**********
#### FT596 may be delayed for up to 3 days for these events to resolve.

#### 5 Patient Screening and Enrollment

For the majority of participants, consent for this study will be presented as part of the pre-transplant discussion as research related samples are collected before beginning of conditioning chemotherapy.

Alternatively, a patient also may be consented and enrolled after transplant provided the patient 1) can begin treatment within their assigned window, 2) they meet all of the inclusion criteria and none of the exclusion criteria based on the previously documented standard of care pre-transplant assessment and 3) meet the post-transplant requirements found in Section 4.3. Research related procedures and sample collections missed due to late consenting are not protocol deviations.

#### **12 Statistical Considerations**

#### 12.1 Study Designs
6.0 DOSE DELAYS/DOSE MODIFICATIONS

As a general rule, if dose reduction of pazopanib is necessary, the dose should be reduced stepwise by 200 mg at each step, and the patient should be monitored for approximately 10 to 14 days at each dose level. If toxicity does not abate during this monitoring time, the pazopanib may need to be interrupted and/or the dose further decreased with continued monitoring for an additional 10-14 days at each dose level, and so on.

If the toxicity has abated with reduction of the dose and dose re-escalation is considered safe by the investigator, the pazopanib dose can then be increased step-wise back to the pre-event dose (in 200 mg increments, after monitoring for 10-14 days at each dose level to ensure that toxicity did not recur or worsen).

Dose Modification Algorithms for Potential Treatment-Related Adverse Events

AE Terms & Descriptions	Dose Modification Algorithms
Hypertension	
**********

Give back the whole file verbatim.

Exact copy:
#### FT596 may be delayed for up to 3 days for these events to resolve.

#### 5 Patient Screening and Enrollment

For the majority of participants, consent for this study will be presented as part of the pre-transplant discussion as research related samples are collected before beginning of conditioning chemotherapy.

Alternatively, a patient also may be consented and enrolled after transplant provided the patient 1) can begin treatment within their assigned window, 2) they meet all of the inclusion criteria and none of the exclusion criteria based on the previously documented standard of care pre-transplant assessment and 3) meet the post-transplant requirements found in Section 4.3. Research related procedures and sample collections missed due to late consenting are not protocol deviations.

#### **12 Statistical Considerations**

#### 12.1 Study Designs
6.0 DOSE DELAYS/DOSE MODIFICATIONS

As a general rule, if dose reduction of pazopanib is necessary, the dose should be reduced stepwise by 200 mg at each step, and the patient should be monitored for approximately 10 to 14 days at each dose level. If toxicity does not abate during this monitoring time, the pazopanib may need to be interrupted and/or the dose further decreased with continued monitoring for an additional 10-14 days at each dose level, and so on.

If the toxicity has abated with reduction of the dose and dose re-escalation is considered safe by the investigator, the pazopanib dose can then be increased step-wise back to the pre-event dose (in 200 mg increments, after monitoring for 10-14 days at each dose level to ensure that toxicity did not recur or worsen).

Dose Modification Algorithms for Potential Treatment-Related Adverse Events

AE Terms & Descriptions	Dose Modification Algorithms
Hypertension	